At his best in these tapes, Blaser is like the angelic imp of poetry itself, offering dynamic and inspired discussions of “wild logos” (e.g., 190, 197), of poetry as “noetic” (knowledge-bearing; 81, 192), and offering intense broad-brush interventions in the history of ideas. The slight abrasion between holding Blaser strictly to the fuss and minutiae of personal autobiography (which leads to some clarification at times — the “straight story,” as Tallman says, straight-faced) and Blaser’s far grander aspirations to articulate his life as one poetic allegory of soul-making are part of the intensity and charm of this book. Blaser’s task is to embody the sense of — yes — astonishment, blessing, and ethical order without dependency on religious revelation.

The book gives a little window into the workings of a poetry group, and the findings are incomplete but recognizable. There are moments of intense seriousness and there are moments of jocular undercutting. Tallman’s antic moments sometimes grate. But withal, this is a necessary book for the poetics of interrogative openness in language. Blaser’s career and the stories generated are wonderful artifacts all their own: life on a railroad siding somewhere in Idaho, a gay boychild from a strivingly literate family on the frontier, a mixed-up mythos including Catholicism and a touch of the Book of Mormon, are just some strands braiding up a major poet of critical sensibility, urbane sophistication, and invincible intelligence. The mutual self-fashioning among Spicer and Duncan and Blaser constitutes another key story, all under the influence or thrall of Ernst Kantorowicz, a professor of medieval intellectual and political history who came from Germany to the US in the forced Jewish diaspora of the Nazi-fascist era. Striking to me is Blaser’s infinitely patient loyalty to both Duncan and Spicer: no matter what provocation, he will speak no evil of either. “Jack,” particularly, has a talismanic function for Blaser — something between a guardian saint and an exemplary warning, a bleeding statue one puts in a niche in one’s house.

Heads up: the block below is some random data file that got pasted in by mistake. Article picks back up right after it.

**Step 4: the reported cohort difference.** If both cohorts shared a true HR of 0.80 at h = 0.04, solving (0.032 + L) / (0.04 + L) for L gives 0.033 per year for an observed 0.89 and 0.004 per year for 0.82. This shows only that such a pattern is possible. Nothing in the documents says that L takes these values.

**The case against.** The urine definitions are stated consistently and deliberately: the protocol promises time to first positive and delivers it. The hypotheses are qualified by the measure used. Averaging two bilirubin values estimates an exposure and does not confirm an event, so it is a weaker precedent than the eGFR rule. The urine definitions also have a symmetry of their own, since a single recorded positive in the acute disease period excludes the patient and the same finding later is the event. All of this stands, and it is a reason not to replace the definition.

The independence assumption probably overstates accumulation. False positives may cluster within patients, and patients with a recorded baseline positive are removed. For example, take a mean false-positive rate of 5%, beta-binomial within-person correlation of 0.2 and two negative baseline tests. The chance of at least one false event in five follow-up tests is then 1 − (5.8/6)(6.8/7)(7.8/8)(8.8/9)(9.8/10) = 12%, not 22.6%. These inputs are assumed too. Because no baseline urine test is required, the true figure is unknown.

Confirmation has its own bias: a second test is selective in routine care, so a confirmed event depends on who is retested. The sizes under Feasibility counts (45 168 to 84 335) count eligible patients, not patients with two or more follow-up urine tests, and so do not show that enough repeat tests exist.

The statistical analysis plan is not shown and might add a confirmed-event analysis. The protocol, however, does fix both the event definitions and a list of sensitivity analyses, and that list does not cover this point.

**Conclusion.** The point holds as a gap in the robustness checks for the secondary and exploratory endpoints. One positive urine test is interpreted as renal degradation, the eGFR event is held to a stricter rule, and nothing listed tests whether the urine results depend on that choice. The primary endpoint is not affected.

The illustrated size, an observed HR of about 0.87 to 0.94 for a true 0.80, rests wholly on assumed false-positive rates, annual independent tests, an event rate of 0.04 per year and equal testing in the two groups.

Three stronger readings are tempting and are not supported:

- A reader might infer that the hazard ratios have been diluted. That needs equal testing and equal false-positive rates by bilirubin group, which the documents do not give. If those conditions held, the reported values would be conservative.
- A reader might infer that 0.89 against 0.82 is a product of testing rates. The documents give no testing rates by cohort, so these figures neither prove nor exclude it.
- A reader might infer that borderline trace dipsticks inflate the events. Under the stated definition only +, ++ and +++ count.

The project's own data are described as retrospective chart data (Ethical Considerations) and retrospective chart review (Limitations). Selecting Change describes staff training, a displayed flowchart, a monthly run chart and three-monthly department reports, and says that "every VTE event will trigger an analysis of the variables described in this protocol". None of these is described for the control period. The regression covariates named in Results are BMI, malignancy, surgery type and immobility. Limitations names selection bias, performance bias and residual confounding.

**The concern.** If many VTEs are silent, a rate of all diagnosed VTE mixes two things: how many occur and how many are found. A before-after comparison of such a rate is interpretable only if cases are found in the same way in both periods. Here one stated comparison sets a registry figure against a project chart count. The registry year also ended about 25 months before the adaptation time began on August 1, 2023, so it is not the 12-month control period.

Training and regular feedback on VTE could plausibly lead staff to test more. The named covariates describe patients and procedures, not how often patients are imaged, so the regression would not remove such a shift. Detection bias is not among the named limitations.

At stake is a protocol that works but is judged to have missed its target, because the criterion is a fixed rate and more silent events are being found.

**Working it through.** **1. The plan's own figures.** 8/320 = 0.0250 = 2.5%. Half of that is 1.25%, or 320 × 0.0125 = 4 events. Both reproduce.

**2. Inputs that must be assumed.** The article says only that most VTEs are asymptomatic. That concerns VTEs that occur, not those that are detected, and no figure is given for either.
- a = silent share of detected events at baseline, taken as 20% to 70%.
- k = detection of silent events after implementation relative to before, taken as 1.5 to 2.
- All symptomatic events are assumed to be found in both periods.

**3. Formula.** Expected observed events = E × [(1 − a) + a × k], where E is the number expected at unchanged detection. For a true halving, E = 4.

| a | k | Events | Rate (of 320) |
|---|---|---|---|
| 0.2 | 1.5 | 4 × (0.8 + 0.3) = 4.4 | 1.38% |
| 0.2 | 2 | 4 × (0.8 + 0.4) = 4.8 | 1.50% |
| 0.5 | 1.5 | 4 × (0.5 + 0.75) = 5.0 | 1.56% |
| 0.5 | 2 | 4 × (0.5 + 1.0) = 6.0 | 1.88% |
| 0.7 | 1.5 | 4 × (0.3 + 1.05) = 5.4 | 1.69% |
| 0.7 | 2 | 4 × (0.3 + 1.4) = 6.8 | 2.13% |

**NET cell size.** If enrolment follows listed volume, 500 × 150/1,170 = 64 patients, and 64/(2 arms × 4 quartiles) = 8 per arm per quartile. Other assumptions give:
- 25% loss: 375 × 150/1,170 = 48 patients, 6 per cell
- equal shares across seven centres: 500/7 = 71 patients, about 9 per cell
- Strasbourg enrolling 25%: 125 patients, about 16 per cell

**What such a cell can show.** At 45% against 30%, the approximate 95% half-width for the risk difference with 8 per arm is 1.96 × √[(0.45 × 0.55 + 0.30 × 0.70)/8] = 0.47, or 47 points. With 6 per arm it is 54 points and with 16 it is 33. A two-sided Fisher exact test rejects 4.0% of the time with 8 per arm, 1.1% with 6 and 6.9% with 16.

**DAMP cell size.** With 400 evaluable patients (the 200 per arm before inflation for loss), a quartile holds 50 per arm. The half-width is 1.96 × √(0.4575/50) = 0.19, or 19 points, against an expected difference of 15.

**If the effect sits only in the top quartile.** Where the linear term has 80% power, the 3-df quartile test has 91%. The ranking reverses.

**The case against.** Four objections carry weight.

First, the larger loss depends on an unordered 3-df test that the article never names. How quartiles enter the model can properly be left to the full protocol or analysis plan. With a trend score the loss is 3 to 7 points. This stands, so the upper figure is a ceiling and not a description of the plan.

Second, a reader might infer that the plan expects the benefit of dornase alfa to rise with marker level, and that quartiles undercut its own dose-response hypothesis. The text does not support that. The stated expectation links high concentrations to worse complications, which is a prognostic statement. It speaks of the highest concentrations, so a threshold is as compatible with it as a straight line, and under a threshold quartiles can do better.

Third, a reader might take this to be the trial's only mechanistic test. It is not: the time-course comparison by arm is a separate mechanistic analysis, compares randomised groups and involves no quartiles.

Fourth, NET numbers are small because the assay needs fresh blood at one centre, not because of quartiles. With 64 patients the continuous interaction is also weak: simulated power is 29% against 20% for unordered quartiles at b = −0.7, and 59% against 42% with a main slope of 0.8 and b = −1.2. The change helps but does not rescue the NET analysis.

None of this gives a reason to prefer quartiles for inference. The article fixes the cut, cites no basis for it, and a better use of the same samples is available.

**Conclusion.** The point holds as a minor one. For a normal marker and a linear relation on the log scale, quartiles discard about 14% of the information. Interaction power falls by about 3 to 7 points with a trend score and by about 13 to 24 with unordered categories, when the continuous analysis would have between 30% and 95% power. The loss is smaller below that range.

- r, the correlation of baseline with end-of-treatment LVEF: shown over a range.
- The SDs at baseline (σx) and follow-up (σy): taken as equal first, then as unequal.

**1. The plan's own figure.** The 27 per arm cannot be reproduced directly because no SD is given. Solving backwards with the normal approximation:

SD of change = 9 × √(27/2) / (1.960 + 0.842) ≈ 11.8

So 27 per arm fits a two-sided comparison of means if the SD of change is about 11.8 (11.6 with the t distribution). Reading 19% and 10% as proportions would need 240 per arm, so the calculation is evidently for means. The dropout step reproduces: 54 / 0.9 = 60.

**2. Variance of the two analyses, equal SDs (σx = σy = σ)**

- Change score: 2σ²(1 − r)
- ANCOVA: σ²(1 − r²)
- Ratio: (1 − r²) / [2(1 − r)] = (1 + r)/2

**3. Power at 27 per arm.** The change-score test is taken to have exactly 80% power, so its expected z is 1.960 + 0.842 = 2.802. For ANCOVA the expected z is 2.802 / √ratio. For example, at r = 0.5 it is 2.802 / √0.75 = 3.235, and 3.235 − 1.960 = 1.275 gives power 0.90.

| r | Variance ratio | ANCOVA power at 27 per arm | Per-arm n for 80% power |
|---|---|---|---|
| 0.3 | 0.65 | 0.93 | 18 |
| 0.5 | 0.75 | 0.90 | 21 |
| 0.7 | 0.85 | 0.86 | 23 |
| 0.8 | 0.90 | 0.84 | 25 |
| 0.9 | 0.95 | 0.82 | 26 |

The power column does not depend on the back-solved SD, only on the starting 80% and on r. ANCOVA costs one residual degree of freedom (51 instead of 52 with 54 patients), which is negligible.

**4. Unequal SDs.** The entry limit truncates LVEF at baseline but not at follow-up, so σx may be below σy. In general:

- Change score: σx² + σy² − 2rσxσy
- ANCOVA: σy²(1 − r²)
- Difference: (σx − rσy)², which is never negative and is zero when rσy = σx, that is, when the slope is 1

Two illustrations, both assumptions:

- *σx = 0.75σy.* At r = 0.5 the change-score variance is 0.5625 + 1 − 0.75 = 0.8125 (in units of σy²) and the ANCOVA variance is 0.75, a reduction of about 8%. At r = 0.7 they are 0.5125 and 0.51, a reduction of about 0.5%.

Insofar as a review is a guide to reading, it’s worth noting that in these discussions, a word that takes some transposition for 2016 ears is Blaser’s use of the term “manhood” — a non-gendered synonym for the highest human sensibility (the “man” in “human” is a useful mnemonic). It is really “personhood,” never meant as a gender-exclusive term. His interlocutors are never only men from this group — women are full participants — and Blaser himself has a genderqueer soul.